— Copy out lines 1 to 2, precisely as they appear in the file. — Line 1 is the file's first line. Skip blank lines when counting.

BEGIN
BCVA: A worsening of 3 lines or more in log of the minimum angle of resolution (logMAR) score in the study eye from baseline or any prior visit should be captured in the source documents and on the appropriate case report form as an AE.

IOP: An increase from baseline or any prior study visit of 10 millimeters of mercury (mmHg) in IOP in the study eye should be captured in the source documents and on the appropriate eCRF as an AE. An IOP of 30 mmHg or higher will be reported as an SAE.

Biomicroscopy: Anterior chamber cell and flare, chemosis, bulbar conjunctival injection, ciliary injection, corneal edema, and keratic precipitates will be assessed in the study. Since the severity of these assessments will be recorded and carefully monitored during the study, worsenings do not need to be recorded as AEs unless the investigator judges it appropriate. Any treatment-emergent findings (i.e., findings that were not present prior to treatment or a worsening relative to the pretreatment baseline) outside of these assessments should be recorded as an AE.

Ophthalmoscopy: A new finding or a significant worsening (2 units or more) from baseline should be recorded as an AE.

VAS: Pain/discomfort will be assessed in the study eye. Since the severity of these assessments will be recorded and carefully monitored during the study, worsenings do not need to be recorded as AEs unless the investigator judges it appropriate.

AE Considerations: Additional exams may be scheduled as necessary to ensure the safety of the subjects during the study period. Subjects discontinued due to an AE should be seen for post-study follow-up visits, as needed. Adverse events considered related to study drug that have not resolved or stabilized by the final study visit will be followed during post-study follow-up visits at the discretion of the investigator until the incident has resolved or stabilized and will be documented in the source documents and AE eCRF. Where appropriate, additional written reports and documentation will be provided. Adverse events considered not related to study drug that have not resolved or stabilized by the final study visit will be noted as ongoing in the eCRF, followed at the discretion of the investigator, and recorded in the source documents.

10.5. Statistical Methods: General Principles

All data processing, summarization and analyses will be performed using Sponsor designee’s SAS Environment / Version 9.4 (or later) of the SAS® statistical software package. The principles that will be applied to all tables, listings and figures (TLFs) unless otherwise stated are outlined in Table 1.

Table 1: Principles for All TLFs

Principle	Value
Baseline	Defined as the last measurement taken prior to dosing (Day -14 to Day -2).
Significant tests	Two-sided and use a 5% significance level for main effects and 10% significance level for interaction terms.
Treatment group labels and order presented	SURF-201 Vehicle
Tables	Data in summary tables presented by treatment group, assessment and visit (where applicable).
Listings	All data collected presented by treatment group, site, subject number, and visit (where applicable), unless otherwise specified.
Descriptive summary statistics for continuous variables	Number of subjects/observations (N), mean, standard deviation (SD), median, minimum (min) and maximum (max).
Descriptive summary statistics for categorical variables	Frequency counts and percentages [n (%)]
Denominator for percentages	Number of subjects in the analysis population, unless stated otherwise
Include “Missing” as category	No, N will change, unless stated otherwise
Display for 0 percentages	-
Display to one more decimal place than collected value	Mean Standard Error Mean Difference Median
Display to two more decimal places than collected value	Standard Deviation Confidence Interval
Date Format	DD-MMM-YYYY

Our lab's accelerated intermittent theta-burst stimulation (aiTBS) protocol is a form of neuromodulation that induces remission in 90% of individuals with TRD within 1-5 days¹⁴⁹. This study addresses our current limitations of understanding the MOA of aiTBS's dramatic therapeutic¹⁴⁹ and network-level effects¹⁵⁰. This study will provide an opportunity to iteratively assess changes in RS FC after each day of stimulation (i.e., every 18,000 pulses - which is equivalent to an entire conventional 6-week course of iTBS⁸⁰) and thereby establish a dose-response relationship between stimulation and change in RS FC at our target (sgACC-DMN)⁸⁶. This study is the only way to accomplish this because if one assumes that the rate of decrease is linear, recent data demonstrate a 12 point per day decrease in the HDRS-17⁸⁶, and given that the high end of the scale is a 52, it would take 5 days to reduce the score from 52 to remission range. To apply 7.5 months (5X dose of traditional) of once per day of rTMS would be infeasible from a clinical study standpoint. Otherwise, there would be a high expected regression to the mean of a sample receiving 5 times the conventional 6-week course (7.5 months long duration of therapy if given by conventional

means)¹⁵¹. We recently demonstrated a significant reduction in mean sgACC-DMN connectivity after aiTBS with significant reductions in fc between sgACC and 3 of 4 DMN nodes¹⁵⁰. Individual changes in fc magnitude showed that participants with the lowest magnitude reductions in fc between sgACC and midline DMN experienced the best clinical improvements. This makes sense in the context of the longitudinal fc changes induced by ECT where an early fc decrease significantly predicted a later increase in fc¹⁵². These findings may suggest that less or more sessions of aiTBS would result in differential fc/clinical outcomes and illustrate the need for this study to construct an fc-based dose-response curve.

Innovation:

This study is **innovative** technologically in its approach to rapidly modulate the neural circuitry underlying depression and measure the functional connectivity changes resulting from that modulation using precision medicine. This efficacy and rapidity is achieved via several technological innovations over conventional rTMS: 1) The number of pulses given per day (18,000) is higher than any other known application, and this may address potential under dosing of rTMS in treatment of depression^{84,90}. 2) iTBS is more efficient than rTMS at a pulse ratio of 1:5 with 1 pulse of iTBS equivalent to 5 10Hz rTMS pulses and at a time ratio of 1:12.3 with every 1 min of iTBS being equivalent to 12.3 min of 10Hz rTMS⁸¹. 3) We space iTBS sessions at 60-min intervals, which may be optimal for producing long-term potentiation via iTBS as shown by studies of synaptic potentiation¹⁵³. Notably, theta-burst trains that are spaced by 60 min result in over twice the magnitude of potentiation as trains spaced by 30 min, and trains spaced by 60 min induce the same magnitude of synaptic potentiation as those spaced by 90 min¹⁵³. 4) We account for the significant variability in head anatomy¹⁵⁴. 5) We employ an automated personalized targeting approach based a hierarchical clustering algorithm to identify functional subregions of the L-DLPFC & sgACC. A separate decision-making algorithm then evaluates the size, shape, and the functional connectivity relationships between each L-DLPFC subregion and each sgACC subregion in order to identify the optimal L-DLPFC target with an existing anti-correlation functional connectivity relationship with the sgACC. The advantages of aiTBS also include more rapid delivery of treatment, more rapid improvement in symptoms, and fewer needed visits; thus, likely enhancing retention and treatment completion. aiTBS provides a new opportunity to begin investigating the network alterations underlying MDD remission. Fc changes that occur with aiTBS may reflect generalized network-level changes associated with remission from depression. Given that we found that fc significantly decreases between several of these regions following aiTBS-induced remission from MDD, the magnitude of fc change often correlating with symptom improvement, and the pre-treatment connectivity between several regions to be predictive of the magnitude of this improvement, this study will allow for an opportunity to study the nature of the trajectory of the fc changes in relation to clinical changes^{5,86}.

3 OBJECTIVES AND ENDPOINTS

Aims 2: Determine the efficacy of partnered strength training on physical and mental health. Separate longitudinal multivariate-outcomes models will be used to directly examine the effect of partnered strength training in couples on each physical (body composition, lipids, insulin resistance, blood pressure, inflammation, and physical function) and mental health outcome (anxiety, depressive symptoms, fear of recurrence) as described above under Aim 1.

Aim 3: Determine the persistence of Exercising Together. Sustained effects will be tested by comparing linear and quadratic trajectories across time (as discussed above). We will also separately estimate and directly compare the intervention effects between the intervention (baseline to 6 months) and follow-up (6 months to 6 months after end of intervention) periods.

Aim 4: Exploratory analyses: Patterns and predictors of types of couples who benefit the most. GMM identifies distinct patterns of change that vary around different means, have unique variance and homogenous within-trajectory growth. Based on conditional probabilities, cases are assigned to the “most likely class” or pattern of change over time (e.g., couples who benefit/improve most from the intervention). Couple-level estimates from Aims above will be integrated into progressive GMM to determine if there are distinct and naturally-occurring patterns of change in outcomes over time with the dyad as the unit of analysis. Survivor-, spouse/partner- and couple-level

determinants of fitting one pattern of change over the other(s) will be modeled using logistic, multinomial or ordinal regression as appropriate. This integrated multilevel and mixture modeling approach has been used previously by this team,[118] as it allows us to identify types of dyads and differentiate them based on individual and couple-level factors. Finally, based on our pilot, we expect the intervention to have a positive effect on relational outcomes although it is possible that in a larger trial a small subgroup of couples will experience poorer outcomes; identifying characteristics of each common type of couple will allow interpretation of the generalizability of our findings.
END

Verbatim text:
BCVA: A worsening of 3 lines or more in log of the minimum angle of resolution (logMAR) score in the study eye from baseline or any prior visit should be captured in the source documents and on the appropriate case report form as an AE.

IOP: An increase from baseline or any prior study visit of 10 millimeters of mercury (mmHg) in IOP in the study eye should be captured in the source documents and on the appropriate eCRF as an AE. An IOP of 30 mmHg or higher will be reported as an SAE.